Media queries are brilliant allowing you to make your semantic html file optimized on mobile devices without having to produce an extra html file.

  • http://www.purplespider.co.uk jcwacky

    I’m struggling to understand why this is a problem on the iPhone 4. iPhones and iPads don’t normally display websites at a 1:1 ratio due to the screen size. Users are used to the web sites being “shrunk” to fit on the whole screen and then zooming in to various zoom levels as nessecary.

    The only time I can see this problem appearing is when designing a website to specifically fit on an iPhone display. Such as mobile versions of the site, which are designed not to have to zoom in and out of.

    Is this correct? Do I not need to worry about this for normal websites?

  • Richard Kimber

    Hi,
    I can’t get this to work. The 64 pixel version just appears twice the size as the 32 pixel version.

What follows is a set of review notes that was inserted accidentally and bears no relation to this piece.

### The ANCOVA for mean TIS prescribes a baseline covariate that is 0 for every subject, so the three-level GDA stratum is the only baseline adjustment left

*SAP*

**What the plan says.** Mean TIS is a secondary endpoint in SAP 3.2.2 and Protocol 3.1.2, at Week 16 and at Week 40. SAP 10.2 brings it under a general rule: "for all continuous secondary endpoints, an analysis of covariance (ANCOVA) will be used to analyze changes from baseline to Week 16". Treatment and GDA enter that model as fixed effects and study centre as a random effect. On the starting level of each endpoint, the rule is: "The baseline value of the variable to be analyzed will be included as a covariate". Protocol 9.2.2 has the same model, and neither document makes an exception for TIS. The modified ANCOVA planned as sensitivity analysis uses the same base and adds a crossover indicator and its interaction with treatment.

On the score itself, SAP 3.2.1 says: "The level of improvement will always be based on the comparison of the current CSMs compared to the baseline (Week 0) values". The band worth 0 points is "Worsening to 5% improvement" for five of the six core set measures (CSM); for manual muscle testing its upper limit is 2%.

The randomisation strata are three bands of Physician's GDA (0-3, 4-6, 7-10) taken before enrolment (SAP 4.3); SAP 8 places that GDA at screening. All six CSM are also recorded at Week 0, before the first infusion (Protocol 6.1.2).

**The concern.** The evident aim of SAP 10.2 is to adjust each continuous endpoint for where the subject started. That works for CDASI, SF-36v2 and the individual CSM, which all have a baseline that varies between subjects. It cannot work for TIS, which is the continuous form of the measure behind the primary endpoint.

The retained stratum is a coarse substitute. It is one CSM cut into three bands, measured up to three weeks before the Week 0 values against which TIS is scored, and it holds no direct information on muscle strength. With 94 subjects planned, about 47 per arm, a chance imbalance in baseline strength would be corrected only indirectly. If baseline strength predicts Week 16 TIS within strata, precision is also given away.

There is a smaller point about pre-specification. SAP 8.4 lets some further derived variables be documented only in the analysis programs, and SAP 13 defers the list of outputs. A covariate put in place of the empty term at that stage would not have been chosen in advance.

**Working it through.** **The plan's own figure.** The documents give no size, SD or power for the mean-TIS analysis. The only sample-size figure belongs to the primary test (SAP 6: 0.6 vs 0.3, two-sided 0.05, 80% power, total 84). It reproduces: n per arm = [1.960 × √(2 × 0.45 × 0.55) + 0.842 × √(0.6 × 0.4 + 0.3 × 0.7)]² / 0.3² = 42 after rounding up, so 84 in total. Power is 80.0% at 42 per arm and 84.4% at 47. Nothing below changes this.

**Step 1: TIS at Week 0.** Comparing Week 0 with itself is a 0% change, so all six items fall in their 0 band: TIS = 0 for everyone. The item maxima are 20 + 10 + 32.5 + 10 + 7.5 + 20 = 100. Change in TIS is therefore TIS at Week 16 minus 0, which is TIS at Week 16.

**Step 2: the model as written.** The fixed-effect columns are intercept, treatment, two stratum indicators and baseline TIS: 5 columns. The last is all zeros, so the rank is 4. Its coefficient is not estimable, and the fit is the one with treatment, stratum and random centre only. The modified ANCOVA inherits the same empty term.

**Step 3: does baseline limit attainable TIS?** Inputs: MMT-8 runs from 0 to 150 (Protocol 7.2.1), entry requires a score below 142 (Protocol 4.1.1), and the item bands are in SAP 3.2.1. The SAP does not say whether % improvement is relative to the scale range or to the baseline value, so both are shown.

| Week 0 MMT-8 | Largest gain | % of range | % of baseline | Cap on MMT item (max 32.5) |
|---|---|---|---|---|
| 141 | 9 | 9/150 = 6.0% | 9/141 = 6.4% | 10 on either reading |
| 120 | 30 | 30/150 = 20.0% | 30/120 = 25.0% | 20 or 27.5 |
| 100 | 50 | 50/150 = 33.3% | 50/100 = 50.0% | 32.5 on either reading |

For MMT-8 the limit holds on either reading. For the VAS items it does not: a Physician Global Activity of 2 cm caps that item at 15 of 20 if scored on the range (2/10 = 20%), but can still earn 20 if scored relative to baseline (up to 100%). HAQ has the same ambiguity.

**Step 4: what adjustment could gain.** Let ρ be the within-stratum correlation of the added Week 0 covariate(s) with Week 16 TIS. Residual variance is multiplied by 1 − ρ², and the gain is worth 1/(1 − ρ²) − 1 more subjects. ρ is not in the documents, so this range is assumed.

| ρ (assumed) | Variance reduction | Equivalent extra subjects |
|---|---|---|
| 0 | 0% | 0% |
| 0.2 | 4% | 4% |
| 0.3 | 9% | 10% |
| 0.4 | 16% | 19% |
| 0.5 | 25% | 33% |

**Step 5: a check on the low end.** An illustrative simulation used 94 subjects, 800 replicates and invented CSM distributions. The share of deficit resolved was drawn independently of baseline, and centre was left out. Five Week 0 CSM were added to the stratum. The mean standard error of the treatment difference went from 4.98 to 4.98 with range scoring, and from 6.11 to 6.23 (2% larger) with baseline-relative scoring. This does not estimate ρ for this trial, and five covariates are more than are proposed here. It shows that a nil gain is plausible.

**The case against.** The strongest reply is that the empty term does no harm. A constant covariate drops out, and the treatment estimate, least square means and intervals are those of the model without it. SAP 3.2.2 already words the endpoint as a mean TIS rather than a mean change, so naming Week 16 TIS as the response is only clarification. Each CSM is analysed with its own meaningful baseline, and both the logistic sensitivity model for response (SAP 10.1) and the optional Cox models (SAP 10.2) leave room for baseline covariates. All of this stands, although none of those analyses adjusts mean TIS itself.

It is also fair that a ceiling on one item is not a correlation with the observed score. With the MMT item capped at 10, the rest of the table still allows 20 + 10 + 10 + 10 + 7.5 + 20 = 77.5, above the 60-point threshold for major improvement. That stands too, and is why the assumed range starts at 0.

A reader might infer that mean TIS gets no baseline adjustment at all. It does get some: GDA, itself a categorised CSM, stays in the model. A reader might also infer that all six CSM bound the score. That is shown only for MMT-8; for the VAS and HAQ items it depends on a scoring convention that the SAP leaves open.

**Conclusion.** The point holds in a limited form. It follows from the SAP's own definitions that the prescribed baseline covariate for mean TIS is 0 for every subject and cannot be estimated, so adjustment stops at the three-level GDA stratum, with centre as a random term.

What am I doing wrong? Is it possible that you could post an example?
    My markup:
    <!DOCTYPE html>
    <html>
    <head><title>
    Pixel
    </title>
    <style type="text/css">
    .icon, .icon-single {
    background-image: url(/content/images/200.png);
    width: 200px;
    height: 200px;
    }

    .background {
    background: red;
    }

    @media only screen and (-webkit-min-device-pixel-ratio: 2) {
    .icon {
    background-image: url(/content/images/400.png);
    }

    .background {
    background: blue;
    }
    }
    </style>
    </head>
    <body>
    <div class="background">
    <p>
    test</p>
    </div>
    <div class="icon-single">
    </div>
    <div class="icon">
    </div>
    </body>
    </html>
    Rich

  • Richard Kimber

    If I understand your example correctly, I believe you have missed a line out on your example:

    background-image: url(icon64x64.png);
    –> background-size: 32px 32px;

    Rich

    • http://warriorstrong.com Rob Cortez

      This is definitely missing. Without this, the above example will not work. It will just display the background image at double the size.

      Thanks, Rich.